Industry welcomes new ISED marketplace for public sector IP, but still faces barriers leveraging university research

Lindsay Borthwick
August 14, 2019

Among a flurry of recent initiatives to leverage public sector investment in research to benefit Canadian businesses, ISED has launched a new patent marketplace called ExploreIP to help entrepreneurs discover and commercialize public sector intellectual property.

ExploreIP is a searchable online database of more than 2,500 patents held by 34 government, academic and other public sector institutions, such as the Canadian Space Agency, University of Waterloo, TEC Edmonton and the CHEO Research Institute. Through the platform, businesses can find and learn more about the patents, and contact patent holders to negotiate a licensing agreement or explore a research collaboration. The IP comes from a range of fields, including electrical, mechanical and civil engineering, instruments, chemistry, as well as furniture, games and other consumer goods.

“Many government departments, universities and other public sector institutions have conducted extensive research and development, and hold thousands of underused and licensable patentsWe are making public sector IP more accessible to inventors and facilitating connections in our innovation networks by introducing ExploreIP,” said ISED in a statement to RE$EARCH MONEY.

So far, the response to ExploreIP has been uniformly positive, said Patrick Smith, a patent agent and partner at Gowling WLG, who is president of the Intellectual Property Institute of Canada. “The principal thing that industry loves is now there's a place where you can go and see if there are potential solutions to problems that they have," he said in an interview with RE$EARCH MONEY.

Need for change

ExploreIP is one of a suite of new tools developed under the Intellectual Property Strategy, a five-year, $85-million plan to boost innovation and commercialization in Canada, part of which is facilitating the use of publicly funded research.

Canadian universities and research institutions spent $5.6 billion on R&D in 2017 but only generated $75 million in licensing income the same year. - Association of University Technology Managers

Canada produces high-quality research, but as Karima Bawa, a senior fellow at the Centre for International Governance and expert on the commercialization of university research and development, has noted, “Canadian universities fail to optimally leverage their research output to advance productization of innovation and hence economic outcomes.”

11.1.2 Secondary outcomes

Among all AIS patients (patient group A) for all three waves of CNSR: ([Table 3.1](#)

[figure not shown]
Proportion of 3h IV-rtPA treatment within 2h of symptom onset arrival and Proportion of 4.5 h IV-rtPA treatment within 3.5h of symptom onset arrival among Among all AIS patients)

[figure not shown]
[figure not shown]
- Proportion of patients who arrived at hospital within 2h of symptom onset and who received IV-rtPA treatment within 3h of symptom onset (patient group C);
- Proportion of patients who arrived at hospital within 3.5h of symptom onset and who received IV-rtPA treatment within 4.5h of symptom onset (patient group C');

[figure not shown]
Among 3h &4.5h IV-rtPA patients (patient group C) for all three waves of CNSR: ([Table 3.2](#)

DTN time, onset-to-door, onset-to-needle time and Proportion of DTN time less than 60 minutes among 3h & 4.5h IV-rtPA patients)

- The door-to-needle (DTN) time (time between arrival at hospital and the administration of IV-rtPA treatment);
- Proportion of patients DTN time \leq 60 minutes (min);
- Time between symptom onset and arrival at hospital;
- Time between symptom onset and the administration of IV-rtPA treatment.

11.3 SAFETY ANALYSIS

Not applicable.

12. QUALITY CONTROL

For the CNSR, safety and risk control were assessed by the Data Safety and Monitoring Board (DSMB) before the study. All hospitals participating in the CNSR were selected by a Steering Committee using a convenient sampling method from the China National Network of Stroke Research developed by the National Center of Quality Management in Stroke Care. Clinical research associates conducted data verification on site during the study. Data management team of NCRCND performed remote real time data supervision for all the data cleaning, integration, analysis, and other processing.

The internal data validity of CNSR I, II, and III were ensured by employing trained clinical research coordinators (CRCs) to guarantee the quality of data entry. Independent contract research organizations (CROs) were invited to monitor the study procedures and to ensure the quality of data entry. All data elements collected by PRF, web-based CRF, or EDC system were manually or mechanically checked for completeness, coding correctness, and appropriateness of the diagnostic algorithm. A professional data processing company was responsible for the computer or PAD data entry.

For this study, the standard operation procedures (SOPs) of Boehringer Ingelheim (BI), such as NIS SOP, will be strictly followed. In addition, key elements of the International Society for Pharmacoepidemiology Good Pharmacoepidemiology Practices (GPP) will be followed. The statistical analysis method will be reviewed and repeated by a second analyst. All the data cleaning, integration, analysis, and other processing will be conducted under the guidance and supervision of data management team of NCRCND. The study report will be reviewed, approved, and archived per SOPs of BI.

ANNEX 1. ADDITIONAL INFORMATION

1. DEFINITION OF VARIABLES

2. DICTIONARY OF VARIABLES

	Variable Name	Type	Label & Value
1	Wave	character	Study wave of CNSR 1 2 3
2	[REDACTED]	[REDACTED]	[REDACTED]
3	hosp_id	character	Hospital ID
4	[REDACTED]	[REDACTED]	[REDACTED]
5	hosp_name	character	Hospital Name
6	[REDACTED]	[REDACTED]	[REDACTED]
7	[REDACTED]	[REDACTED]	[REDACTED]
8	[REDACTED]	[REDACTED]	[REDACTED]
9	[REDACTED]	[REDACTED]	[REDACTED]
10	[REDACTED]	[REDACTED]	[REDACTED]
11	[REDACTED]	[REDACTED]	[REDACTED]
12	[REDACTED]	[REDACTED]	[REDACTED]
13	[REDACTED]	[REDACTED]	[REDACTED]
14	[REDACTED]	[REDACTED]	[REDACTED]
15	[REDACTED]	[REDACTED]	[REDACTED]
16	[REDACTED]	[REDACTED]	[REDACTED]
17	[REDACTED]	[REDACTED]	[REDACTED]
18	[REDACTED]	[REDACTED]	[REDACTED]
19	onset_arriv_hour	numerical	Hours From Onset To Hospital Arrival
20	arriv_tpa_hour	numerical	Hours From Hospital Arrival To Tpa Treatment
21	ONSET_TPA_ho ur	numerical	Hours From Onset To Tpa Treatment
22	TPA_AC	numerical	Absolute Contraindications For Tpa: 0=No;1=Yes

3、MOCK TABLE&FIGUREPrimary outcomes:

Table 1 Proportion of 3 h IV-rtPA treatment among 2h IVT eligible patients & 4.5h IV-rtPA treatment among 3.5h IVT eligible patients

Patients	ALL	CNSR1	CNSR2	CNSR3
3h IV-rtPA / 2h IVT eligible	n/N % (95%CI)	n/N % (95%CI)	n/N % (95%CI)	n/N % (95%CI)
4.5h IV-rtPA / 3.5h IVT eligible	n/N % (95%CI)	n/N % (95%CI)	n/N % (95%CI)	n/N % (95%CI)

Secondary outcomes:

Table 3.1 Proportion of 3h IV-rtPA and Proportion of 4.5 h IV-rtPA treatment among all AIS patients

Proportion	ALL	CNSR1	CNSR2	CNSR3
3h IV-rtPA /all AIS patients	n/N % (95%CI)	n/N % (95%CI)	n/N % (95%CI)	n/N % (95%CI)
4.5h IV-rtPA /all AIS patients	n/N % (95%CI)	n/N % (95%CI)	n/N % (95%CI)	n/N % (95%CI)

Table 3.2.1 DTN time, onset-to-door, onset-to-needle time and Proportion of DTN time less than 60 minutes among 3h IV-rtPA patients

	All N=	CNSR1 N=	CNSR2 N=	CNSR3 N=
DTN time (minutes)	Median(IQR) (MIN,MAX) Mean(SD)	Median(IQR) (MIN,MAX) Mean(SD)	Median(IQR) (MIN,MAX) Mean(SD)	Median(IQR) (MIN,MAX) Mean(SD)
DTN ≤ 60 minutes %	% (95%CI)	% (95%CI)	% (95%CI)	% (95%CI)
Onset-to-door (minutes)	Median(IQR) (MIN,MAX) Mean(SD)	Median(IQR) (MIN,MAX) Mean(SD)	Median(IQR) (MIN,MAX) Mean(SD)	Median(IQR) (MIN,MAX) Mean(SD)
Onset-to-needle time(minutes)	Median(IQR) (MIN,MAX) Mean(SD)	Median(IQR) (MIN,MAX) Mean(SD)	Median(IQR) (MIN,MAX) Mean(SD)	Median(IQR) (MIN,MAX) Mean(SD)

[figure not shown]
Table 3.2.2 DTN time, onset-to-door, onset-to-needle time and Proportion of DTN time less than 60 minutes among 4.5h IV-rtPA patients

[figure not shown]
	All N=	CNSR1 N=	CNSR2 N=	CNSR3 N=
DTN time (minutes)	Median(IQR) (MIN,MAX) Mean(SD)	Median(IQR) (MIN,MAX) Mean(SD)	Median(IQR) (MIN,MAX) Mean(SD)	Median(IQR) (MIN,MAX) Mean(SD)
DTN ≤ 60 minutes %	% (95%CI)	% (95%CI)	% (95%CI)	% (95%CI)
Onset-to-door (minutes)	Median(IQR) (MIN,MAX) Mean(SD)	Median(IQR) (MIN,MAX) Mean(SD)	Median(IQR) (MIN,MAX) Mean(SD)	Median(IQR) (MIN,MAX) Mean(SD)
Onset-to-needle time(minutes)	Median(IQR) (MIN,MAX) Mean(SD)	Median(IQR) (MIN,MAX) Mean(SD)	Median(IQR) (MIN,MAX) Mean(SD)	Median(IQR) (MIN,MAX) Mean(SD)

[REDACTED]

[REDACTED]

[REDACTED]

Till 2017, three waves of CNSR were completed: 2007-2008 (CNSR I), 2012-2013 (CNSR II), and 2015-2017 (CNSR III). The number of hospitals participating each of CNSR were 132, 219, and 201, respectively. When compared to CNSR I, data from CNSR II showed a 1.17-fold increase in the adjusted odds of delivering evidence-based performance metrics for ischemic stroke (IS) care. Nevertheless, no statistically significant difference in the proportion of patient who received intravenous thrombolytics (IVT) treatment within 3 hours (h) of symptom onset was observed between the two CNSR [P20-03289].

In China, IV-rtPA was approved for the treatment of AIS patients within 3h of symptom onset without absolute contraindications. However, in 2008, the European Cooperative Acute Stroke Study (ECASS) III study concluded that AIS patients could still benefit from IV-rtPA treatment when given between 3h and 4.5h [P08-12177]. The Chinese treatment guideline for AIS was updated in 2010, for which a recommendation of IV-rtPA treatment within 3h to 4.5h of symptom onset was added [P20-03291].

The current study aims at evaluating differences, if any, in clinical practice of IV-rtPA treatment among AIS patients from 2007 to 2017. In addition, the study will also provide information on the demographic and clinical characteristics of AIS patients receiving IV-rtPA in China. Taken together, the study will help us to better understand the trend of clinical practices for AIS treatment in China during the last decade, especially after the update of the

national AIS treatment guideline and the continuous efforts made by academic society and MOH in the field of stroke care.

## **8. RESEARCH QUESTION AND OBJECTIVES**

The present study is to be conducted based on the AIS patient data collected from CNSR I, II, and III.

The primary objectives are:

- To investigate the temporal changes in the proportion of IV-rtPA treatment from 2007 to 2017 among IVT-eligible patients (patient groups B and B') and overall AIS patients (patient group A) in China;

Last April, data released by the Association of University Technology Managers (AUTM), a membership organization for university technology managers, supported Bawa’s assertion. The report surveyed Canadian licensing activity and showed that licensing income generated by Canadian universities and research institutions is low and has been consistently low for a decade. Specifically, universities and research institutions spent $5.6 billion on R&D in 2017 and generated only $75 million in licensing income the same year. However, the report also showed that licensing income increased by 6 percent over 2016 and has been trending upward for a decade.

Bawa has also found that Canadian businesses perceive IP licensing negotiations with universities as onerous and protracted, an issue that may slow innovation. Smith echoed her findings: “I've heard some people say it’s just too hard to extract technology from universities or other public institutions.”

As a marketplace, ExploreIP won't directly address that issue. "The IP marketplace will notify people there's technology available for license, but the next step is unknown," Smith added. "Once people enter into negotiations, will the system be sufficiently malleable to allow for the commercialization of some of these great ideas?"

The Australian example

ExploreIP is modelled on a similar marketplace, SourceIP, in Australia, and was developed in partnership with the Australian government agency that administers IP rights and legislation.

SourceIP launched in 2015 as part of an effort to boost collaboration between public science and industry, and has grown to include 9,000 patents from 73 research organizations, including all of Australia's universities. In 2017, the country's two main government funding agencies began to require institutions to list IP generated by public funding on SourceIP.

Going one step further, the funders also required the use of Australia’s “IP Toolkit for Collaboration,” developed to simplify the management of IP in collaborations between researchers and businesses. It is designed to facilitate university-industry collaboration and consists of checklists of key issues that may arise, templates for contracts, confidentiality agreements and term sheets, and guides on developing partnerships and managing IP.

Among SourceIP’s partners are the Danish Patent and Trademark Office’s IP Marketplace and the Asia IP Exchange, based in Hong Kong, which has more than 28,000 IP listings, including patents, trademarks, copyrights and registered designs.

Next steps

In a statement to RE$EARCH MONEY, ISED said Canadian experts customized ExploreIP for Canadian use and are working closely with their Australian collaborators to identify enhancements that will benefit both platforms.

ISED indicated that ExploreIP will offer additional features in the future, including other forms of IP, such as copyrights on artistic and literary works, and designs, such as protected product ornamental designs. This work is expected for 2021.

Smith said he would eventually like to see ExploreIP expand to include privately owned IP: “Small inventors don't have access to technology transfer offices to help market their ideas. So it would be a real boon to them to be able to post their patents publicly.“


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